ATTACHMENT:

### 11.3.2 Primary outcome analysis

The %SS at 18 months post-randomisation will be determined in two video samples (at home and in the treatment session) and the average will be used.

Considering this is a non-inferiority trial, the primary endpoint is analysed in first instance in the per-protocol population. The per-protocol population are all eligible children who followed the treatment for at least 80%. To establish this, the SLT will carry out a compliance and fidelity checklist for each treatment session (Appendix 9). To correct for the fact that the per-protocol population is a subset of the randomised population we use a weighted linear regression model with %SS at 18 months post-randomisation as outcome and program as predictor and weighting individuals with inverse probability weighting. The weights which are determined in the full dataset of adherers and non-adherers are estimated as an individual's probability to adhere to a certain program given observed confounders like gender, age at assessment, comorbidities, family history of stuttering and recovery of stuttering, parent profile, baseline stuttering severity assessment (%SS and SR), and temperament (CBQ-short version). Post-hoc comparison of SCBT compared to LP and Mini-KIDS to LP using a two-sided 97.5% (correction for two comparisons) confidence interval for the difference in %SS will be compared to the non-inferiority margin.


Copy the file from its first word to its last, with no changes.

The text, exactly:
### 11.3.2 Primary outcome analysis

The %SS at 18 months post-randomisation will be determined in two video samples (at home and in the treatment session) and the average will be used.

Considering this is a non-inferiority trial, the primary endpoint is analysed in first instance in the per-protocol population. The per-protocol population are all eligible children who followed the treatment for at least 80%. To establish this, the SLT will carry out a compliance and fidelity checklist for each treatment session (Appendix 9). To correct for the fact that the per-protocol population is a subset of the randomised population we use a weighted linear regression model with %SS at 18 months post-randomisation as outcome and program as predictor and weighting individuals with inverse probability weighting. The weights which are determined in the full dataset of adherers and non-adherers are estimated as an individual's probability to adhere to a certain program given observed confounders like gender, age at assessment, comorbidities, family history of stuttering and recovery of stuttering, parent profile, baseline stuttering severity assessment (%SS and SR), and temperament (CBQ-short version). Post-hoc comparison of SCBT compared to LP and Mini-KIDS to LP using a two-sided 97.5% (correction for two comparisons) confidence interval for the difference in %SS will be compared to the non-inferiority margin.